Big Pharma Is Paying Patient Advocacy Groups to Oppose Medicare Changes

What’s going on between Big Pharma, Capitol Hill, lobbyists, and the masses?

There’s something going on between Big Pharma (major pharmaceutical companies), advocacy organizations, the general public, and lawmakers. For some people the details are a little too foggy, and they feel like the situation is too important to let mystery get involved. The overall situation and model of interaction is simple enough to explain on the surface. There are a group of particular pharmaceutical corporations who happen to be paying organizations that advocate to lawmakers for vulnerable and disabled individuals regarding decisions made on healthcare. In particular, these decisions influence the price and availability of prescription drugs for conditions ranging from cancer to mental health. This is not such a big deal, because it happens all of the time. One issue that needs addressing is whether the corporate funds come with a string attached and where does the back scratching happen if it happens at all? One another issue or question that some people asked with a raised eyebrow is why Big Pharma is even trying to have a say in what happens to healthcare law in the first place.

To really understand the circumstances in play and put a finger on the pulse of action, anyone interested in the turn of current events needs to understand the significance of Medicare Part D. In a nutshell, Medicare Part D boils down to making self-administered prescription drugs highly affordable for many people in the United States. That’s pretty much the only simple part about the cause and effect between the pharmaceutical companies, the lobbying organizations they support, and lawmakers. Like much of what goes on in Capitol Hill and Congress, healthcare is one of the big-ticket items that seem to get a major makeover with every new administration. Maybe that’s why pharma companies continue to fund advocate groups. Perhaps they see a chance to profit from the sway in political waters.

What is right, wrong, or worth noting in the situation?

Just because a chance to make a profit or maintain a status quo appears on the horizon that doesn’t mean that everything is on the level. In the case of pharmaceutical companies having an influence on what happens in healthcare, it almost looks like a catch-22 situation. Whether the White House or Congress decides to keep programs in place that cover the cost of prescriptions or choose to have citizens fend for themselves, the corporations win. Unless lawmakers can change the rules so that less expensive drugs for prescriptions and alternative methods for treating conditions are thrown into the formula, the situation doesn’t look good. In theory, it would mean more accessibility for people living on budgets, but there’s a flipside to that option. When something is a cheaper version of a product or service, there tends to be a noticeable difference in its basic quality. Think food chain lunch compared to an owner-operated eatery. One is usually better than the other but, it’s not a hard fast rule. To be fair, there are two facts in the cause and effect chain that do not point an accusatory finger at the pharmaceutical companies. For one, the contributions they make to the special interests groups that lobby lawmakers only accounts for a little more than 10 percent. And secondly, there is no evidence to suggest they see a return on the funds send to lobbying organizations. However, only half of all major pharmaceutical companies that fund advocacy groups have a paper trail attached. So in the end, nobody really knows just how much of an influence they have over what happens in the field of healthcare. That’s something of a problem because only the welfare of the people and citizenry should guide lawmaking processes.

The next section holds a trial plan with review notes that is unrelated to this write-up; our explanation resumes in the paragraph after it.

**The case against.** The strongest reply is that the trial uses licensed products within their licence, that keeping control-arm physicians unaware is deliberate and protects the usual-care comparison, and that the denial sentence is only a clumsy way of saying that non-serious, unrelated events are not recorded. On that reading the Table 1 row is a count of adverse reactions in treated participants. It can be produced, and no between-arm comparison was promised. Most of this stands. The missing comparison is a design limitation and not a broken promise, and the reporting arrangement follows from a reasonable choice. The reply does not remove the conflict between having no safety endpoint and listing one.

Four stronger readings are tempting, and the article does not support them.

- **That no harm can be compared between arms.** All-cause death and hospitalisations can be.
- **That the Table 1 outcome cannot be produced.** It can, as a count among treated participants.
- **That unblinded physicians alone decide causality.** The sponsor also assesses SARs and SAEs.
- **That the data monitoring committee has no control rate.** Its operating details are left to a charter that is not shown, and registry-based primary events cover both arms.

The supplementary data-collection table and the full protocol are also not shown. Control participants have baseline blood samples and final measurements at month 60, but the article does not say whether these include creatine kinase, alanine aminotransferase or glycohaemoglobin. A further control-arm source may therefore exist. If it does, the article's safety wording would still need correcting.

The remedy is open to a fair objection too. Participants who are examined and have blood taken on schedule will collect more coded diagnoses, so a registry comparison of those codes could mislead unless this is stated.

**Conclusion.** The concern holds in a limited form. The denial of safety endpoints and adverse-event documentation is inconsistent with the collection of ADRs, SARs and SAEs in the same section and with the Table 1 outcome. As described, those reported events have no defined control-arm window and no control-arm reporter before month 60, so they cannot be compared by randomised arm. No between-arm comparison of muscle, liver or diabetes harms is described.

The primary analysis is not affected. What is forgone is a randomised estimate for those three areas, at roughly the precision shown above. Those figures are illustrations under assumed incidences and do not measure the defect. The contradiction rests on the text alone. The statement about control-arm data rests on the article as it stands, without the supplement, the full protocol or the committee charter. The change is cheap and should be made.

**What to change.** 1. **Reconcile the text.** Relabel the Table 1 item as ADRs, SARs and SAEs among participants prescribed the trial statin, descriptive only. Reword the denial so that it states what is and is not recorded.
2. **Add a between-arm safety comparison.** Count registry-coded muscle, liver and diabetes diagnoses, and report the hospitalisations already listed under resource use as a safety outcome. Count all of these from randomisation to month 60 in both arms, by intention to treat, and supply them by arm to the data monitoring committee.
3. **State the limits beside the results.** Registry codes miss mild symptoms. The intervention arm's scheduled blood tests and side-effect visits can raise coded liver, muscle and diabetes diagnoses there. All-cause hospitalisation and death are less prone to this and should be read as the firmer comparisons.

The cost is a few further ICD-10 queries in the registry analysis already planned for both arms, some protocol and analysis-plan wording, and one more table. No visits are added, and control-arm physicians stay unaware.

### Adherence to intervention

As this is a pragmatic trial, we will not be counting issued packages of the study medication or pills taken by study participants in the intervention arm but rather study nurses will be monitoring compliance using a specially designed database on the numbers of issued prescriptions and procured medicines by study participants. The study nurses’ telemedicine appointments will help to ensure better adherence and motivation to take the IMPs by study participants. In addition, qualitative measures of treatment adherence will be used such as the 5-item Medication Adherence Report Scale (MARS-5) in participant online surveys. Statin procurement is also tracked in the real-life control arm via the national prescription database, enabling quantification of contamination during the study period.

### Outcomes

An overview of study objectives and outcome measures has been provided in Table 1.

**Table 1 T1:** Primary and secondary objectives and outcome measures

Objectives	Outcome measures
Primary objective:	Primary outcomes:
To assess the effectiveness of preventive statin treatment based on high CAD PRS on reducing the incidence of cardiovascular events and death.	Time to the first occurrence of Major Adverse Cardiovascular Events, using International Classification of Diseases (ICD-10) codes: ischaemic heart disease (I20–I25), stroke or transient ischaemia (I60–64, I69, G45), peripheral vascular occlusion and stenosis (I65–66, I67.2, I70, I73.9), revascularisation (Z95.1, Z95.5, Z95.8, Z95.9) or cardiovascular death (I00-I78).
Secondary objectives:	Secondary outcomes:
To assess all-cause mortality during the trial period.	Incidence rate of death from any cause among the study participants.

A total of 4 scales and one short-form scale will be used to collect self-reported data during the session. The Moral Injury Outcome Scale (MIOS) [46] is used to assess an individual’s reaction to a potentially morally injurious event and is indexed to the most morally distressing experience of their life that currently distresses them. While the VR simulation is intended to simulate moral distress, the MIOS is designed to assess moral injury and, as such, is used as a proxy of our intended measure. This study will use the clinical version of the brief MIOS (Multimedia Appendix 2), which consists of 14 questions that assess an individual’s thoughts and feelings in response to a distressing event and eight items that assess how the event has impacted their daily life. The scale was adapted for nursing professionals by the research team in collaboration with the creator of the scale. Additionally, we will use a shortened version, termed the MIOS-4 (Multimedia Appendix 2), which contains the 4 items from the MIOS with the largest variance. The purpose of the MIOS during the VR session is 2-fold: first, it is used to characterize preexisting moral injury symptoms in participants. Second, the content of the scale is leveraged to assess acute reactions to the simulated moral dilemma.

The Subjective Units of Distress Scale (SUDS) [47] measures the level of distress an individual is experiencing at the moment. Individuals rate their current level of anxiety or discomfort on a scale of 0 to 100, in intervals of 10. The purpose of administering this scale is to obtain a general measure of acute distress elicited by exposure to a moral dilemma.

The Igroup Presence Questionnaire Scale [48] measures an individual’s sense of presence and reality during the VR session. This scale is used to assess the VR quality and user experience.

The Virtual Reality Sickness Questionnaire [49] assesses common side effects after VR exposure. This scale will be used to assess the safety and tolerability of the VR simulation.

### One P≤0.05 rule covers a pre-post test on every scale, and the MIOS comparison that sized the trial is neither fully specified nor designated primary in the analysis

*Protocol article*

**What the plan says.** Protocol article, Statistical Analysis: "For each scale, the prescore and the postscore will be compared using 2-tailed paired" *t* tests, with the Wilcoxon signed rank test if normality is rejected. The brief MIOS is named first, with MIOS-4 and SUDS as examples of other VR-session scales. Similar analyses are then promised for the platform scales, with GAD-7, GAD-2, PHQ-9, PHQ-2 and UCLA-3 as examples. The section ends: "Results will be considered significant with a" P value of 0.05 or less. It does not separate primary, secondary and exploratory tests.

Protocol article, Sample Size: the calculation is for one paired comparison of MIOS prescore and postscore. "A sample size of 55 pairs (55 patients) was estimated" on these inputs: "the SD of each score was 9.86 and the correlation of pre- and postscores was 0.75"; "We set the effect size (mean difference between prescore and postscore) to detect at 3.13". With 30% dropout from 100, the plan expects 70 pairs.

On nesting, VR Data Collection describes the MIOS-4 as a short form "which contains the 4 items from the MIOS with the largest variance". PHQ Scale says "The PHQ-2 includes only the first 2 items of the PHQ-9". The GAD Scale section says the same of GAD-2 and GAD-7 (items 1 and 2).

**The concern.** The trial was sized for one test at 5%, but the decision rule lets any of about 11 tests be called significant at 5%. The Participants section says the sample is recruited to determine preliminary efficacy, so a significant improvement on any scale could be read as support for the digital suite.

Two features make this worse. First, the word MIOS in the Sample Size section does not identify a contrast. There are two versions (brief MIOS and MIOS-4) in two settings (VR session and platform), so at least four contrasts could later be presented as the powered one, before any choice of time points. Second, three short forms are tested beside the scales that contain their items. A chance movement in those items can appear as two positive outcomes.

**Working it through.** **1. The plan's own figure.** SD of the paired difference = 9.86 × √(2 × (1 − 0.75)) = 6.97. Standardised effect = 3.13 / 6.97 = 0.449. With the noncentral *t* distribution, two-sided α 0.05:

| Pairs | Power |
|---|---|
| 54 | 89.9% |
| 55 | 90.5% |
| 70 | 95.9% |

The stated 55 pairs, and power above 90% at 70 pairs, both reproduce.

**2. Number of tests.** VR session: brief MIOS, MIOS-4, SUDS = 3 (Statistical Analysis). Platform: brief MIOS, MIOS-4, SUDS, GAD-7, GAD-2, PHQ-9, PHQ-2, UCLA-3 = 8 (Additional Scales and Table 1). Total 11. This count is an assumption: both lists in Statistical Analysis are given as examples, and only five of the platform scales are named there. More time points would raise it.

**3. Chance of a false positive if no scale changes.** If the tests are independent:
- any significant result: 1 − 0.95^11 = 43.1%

Why does the situation need to change, and if so, what has to happen before it can come about?

Even though the circumstances surrounding what’s happening between major pharmaceutical companies and the possible changes to healthcare may seem complicated the answer doesn’t have to be. Many people see the opioid epidemic in the United States, which is very much a real thing, as the long and short result of what happens in the healthcare industry due to corporate influence. The way to make things right can be summed up in a single word; transparency. One simple solution to correct the current state of affairs is to make all payments funded to special interests groups disclosed by law.

Who are the major players in the arena and what are their apparent interests and agendas?

For a more in-depth look at what happens between major corporations and the advocacy groups they fund, Kaiser Health News has gathered information on the subject. This is not a news article or something with its own agenda. It’s just a database that shows who spends money and where it goes.